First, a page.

In designing the PD Travel Tripod, our goal was to create an ultra-portable tripod that still offers pro-level performance. Obviously "pro-level" is a subjective term, but in a nutshell it means:
- It can safely hold oft-used professional camera gear - like a full-frame DSLR and a 70-200 lens
- It lets you take sharp, high-quality photos with that gear
- It can deploy to eye-level for most people
- It can do these things as well as (if not better than) much larger travel tripods on the market that are frequently used by professional photographers
Some of these standards are subjective, too. Camera/lens combinations vary endlessly in terms of size, weight, and distribution of mass. How sharp your photos are depends on factors like focal length, wind, the type of ground you're on. But one thing that can be done in a very exact and scientific manner is to measure how different tripods perform in relationship to each other.
This article explains how we used a rigorous scientific approach to testing the overall performance (primarily stability and weight capacity) of the PD Travel Tripod as it relates to other high-quality travel tripods on the market. This testing was a critical part of our product development, and serves as physical evidence backing up all the glorious claims our marketing team has made about this product.
If you really wanna go deep on performance, read the definitive PD Travel Tripod review on TheCenterColumn.com.
Which brings us to our next point...
MEET DAVID BERRYRIESER OF THECENTERCOLUMN.COM
In the most serendipitous of circumstances, a person who is arguably the world's foremost expert in tripod stability testing lives in our own backyard. Meet David Berryrieser, Stanford Physicist and founder of TheCenterColumn.com.
The Center Column was born out of David's quest to find the best tripod. He realized that despite endless tripod reviews, comparisons, and online forum debates, there really was no clear, consistent methodology for measuring tripod stability. Hence, he used his physics background, garage, and free time to invent one.
READ DAVID'S REVIEW FIRST
As mentioned before, David's review of the PD Travel Tripod is the most complete one we've seen with respect to stability and performance testing. The rest of this article reference's David's data quite a bit.
STABILITY VS. COMPACTNESS: A NATURAL TRADEOFF
You don't have to be a physicist to understand the idea that bigger, heavier tripods tend to be more stable than smaller, lighter ones. In some contexts—like studio photography—tripod size and weight is not important. But when it comes to travel tripods, it is of the essence. Hence, when you compare travel tripod stability, you should also compare travel tripod size and weight.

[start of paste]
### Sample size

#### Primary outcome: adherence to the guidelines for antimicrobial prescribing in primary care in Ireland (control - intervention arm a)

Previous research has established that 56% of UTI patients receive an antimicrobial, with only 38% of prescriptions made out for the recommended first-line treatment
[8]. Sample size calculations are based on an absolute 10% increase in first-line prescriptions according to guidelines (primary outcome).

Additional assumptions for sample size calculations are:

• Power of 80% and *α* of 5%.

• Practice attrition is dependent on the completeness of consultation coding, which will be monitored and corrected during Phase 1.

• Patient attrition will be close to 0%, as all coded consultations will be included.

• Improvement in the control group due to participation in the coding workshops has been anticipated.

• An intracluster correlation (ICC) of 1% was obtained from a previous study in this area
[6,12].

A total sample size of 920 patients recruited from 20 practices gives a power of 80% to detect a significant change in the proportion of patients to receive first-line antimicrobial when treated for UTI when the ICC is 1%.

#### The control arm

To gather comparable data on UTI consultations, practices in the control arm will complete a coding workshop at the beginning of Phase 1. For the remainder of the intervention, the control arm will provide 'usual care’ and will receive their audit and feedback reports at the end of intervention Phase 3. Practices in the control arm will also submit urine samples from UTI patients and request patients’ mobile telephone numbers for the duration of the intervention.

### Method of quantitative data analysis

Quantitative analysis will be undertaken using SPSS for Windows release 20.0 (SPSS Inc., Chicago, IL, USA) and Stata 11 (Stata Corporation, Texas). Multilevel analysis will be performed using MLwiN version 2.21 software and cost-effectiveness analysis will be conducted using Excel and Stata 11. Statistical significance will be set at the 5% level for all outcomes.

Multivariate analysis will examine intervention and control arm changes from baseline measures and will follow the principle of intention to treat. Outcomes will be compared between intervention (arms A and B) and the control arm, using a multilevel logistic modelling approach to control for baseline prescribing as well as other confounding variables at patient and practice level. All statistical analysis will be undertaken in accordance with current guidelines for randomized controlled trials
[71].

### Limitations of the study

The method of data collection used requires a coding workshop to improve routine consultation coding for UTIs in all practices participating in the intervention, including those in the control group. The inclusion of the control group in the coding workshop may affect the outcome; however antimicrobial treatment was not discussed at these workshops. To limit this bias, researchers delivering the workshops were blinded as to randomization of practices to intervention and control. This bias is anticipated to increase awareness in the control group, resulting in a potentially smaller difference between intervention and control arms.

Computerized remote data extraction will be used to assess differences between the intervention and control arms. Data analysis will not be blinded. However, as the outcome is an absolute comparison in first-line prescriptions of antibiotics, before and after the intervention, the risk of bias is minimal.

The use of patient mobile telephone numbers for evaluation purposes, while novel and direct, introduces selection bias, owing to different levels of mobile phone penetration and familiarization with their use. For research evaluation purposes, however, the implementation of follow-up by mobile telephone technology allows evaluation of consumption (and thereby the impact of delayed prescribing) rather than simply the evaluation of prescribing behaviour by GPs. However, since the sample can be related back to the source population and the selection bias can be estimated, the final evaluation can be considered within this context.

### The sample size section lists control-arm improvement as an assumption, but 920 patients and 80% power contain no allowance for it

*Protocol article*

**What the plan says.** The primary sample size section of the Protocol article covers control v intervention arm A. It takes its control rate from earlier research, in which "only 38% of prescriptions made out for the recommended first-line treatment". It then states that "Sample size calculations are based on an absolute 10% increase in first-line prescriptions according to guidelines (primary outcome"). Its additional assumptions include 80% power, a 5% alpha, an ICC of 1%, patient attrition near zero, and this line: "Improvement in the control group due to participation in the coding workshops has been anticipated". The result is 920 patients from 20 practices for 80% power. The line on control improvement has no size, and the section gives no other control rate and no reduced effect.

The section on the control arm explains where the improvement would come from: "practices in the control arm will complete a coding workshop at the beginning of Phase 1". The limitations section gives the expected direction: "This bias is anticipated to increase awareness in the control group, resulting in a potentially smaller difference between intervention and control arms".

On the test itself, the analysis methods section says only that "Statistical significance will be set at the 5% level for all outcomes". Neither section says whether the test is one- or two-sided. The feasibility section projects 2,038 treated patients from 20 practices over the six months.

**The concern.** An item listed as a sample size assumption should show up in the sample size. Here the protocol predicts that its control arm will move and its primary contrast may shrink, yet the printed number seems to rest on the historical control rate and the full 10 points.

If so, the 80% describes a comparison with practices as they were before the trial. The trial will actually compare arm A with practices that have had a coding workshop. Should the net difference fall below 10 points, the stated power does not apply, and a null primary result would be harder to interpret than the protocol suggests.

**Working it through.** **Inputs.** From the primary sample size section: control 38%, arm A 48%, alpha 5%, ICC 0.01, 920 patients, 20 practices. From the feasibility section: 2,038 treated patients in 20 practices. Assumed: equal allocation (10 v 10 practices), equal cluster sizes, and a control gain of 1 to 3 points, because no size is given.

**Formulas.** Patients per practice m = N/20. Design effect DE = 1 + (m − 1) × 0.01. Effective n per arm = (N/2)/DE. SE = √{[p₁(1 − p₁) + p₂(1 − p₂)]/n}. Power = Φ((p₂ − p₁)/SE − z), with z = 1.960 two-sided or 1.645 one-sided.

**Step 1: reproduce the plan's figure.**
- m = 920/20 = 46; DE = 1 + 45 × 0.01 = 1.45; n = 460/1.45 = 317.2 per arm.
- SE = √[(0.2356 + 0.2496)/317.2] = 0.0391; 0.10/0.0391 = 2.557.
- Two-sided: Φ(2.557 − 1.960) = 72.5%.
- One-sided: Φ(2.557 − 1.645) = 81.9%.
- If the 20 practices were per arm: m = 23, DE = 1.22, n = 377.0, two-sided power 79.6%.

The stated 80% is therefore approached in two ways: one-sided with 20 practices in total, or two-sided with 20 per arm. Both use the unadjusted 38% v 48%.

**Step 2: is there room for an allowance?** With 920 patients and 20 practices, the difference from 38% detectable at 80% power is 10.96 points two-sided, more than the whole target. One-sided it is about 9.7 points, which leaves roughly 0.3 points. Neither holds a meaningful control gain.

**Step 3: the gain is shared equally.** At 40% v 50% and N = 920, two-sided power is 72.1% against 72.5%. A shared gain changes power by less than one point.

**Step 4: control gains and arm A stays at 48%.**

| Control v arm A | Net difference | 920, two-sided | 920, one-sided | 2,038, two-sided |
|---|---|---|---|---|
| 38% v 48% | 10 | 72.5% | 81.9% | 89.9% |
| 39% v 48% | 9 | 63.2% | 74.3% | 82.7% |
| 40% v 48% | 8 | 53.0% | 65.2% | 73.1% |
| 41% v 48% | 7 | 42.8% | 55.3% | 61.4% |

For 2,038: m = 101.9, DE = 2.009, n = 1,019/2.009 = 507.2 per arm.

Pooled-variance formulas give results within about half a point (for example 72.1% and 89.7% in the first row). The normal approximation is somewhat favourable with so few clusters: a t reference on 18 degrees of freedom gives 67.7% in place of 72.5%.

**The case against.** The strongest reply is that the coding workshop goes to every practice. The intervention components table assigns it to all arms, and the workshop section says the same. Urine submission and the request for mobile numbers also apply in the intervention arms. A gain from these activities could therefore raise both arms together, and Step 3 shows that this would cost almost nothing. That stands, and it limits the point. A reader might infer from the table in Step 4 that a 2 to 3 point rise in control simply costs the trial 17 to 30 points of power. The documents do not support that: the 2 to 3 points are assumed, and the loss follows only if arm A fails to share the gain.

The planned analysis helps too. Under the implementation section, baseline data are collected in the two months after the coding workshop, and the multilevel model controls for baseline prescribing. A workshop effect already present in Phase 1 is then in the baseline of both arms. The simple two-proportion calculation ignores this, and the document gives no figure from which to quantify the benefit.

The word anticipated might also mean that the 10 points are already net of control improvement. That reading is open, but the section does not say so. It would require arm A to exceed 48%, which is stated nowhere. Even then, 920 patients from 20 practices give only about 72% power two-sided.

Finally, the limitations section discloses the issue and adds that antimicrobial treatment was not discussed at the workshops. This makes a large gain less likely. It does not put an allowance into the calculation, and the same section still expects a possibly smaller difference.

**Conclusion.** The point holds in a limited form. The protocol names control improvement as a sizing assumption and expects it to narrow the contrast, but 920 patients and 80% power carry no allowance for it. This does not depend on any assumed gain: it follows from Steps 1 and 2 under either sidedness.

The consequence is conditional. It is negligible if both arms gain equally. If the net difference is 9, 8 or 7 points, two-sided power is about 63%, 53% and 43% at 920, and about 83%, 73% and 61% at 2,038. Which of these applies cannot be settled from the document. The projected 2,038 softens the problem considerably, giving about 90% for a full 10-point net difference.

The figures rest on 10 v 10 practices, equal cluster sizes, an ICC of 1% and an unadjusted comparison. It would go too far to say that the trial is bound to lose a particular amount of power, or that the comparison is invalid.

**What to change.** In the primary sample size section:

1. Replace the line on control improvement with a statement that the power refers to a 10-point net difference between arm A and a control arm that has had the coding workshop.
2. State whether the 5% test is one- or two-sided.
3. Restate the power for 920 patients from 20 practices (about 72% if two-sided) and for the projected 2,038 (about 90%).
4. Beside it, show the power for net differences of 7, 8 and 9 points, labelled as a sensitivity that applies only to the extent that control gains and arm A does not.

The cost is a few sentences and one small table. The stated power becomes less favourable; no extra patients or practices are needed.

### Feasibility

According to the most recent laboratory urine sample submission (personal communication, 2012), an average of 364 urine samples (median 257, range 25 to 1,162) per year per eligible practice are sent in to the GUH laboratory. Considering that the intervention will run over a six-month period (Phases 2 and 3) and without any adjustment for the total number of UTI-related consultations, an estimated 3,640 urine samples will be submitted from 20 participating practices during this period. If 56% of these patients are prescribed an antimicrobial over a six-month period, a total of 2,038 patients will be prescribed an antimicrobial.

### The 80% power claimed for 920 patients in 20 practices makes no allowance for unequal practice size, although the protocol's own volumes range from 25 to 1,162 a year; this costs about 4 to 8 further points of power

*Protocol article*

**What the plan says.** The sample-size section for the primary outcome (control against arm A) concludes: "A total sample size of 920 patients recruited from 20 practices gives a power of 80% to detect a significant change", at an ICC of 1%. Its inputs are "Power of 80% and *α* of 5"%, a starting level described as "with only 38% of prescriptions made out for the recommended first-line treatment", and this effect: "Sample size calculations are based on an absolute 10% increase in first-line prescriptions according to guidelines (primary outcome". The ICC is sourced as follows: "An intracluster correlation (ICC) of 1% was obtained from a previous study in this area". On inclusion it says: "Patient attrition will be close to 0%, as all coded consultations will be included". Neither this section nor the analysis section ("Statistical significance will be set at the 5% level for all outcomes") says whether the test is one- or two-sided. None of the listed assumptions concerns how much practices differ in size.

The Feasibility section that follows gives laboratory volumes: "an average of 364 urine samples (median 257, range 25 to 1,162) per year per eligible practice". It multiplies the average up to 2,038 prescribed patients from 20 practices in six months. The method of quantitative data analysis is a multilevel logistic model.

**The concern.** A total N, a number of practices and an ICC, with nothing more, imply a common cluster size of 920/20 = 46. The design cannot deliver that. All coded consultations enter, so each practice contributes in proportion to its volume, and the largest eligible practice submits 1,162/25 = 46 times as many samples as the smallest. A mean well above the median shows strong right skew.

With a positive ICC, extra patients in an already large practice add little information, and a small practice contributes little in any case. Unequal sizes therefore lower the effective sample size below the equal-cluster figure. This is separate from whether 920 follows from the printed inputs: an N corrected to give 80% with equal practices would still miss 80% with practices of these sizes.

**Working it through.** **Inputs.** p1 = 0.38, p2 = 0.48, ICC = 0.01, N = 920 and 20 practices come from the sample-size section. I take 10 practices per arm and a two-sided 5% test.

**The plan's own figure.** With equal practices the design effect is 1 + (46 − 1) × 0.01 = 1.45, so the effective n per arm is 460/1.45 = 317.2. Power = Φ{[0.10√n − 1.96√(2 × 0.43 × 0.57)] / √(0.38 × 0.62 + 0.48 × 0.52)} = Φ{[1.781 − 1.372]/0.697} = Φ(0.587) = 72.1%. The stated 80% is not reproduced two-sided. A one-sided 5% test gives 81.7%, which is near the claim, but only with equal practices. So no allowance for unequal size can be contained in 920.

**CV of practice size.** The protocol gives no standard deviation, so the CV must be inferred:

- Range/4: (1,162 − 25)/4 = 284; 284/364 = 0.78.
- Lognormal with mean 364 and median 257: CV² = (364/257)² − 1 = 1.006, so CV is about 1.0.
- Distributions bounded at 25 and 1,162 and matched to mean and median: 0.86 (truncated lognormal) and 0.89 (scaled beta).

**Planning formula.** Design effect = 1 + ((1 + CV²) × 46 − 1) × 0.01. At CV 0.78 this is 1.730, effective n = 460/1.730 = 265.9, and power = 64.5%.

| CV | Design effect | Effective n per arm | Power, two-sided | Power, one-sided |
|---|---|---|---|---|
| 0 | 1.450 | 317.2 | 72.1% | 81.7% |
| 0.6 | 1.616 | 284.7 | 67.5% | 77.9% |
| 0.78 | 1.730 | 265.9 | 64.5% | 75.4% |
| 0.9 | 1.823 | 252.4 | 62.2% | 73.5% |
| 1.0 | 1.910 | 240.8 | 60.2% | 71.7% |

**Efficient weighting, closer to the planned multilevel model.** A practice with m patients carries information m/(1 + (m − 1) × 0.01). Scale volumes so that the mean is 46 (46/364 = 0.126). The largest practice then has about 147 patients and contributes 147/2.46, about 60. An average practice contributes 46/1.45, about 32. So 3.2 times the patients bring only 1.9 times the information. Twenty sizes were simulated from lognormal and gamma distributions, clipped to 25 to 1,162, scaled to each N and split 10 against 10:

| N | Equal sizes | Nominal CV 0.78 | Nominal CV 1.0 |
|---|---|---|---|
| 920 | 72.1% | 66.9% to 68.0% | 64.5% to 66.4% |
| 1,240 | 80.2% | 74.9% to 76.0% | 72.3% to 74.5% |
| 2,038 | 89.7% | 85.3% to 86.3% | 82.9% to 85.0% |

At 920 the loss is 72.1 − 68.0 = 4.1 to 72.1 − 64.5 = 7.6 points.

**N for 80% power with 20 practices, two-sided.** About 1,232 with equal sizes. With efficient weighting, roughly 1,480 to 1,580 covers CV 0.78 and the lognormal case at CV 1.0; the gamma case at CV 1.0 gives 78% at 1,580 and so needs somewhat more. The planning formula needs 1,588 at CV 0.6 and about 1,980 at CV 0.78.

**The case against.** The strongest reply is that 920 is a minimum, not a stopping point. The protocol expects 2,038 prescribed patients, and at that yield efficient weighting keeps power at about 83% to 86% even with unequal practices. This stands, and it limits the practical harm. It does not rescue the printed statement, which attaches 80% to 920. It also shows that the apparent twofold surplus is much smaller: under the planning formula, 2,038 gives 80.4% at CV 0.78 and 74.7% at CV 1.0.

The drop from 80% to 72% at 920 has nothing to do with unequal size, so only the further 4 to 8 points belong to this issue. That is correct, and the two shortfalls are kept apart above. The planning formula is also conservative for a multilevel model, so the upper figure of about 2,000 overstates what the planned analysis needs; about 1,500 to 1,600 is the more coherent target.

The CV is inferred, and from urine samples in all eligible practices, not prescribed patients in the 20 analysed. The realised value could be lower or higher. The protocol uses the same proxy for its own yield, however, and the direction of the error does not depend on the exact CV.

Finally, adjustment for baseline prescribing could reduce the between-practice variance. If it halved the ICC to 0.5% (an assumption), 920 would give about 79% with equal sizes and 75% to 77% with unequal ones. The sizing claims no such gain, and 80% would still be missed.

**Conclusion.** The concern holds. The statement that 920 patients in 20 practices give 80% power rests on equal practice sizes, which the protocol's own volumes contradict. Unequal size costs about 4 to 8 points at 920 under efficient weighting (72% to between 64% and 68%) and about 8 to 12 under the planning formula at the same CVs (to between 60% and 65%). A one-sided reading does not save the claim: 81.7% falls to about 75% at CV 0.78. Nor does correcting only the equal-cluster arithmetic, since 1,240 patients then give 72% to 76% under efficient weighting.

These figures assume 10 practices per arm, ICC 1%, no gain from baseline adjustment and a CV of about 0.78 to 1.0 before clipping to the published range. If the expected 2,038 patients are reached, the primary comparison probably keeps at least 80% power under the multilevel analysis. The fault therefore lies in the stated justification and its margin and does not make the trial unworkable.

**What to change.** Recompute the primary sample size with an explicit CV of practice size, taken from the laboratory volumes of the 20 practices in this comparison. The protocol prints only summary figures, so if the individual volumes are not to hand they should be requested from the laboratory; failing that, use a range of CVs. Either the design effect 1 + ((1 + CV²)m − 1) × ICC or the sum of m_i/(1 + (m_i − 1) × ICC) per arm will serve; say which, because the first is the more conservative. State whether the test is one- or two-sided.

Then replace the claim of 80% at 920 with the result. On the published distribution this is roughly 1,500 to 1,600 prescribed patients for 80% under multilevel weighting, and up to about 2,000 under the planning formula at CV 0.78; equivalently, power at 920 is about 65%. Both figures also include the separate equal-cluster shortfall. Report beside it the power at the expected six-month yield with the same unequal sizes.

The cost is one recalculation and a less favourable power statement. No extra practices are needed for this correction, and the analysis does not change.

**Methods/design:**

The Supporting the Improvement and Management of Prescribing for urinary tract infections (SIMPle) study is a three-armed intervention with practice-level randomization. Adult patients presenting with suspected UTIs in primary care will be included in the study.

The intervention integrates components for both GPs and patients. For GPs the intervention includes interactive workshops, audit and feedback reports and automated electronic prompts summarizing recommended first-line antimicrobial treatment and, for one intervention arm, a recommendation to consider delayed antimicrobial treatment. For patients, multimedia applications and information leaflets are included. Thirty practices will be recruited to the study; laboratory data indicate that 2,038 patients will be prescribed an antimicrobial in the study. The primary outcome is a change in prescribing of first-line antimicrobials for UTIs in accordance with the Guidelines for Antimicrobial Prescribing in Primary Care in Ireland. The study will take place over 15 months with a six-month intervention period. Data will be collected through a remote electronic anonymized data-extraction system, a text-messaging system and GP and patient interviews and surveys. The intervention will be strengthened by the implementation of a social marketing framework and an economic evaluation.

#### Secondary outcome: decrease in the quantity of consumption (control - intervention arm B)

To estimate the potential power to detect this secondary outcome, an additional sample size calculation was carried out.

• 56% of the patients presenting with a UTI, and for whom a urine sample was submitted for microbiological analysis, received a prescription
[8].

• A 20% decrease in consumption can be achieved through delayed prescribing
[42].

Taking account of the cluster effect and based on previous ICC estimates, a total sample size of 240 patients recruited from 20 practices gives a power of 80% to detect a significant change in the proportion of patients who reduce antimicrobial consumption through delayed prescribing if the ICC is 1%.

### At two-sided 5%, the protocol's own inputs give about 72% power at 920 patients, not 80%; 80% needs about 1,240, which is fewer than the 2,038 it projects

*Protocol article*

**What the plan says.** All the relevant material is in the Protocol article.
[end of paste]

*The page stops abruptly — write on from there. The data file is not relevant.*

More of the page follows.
David does through his Volume-Weighted (VW) Scoring System. Here's another one of his articles explaining it. The charts below are based off of David's data.
Scroll down to learn more about how David performs his stability testing. But first, we'll start with the results of his testing.
IN VOLUME-WEIGHTED STIFFNESS, THE PD TRAVEL TRIPOD IS AMONG THE BEST
Here's how the PD tripod (Carbon and Aluminum) stacks up to other travel tripods he's tested.
Blue = PD Travel Tripods
Red = 3 very popular travel tripod models that we did a lot of benchmarking against. That's not to say you should only compare our tripod to these ones. These are just 3 models with high sales volumes that are broadly recommended by our retailers, other photographers, and Youtube reviewers. They also are similar to the PD Travel Tripod in terms of number of leg sections, packed size, and deployed height.
As you can see, the PD Travel Tripod does very well against it's competitors in terms of volume-weighted stability (VW Score). A few things to note:
- Scroll down to learn more about how exactly VW Score is calculated
- This list shows the top 20 tripods out of 26 on the full list
- The LeoFoto tripods on this list lack a center column. This means their deployed height is shorter and their packed length is considerably longer than the PD Travel Tripod.
- The prices for the Gitzo, RRS, and LeoFoto tripods on this list do not include ball heads, which can easily add another $100-$400. The PD Travel Tripod price includes a ball head.
- The "PD Aluminum" tripod listed is a pre-production model. The production model has slightly different specs, and the same height/volume as the PD Travel Tripod Carbon.
IN OUTRIGHT STIFFNESS, THE PD TRAVEL TRIPOD IS COMPARABLE TO OTHER HIGH-QUALITY TRAVEL TRIPODS
Here's that same list, ranked in order of outright stiffness: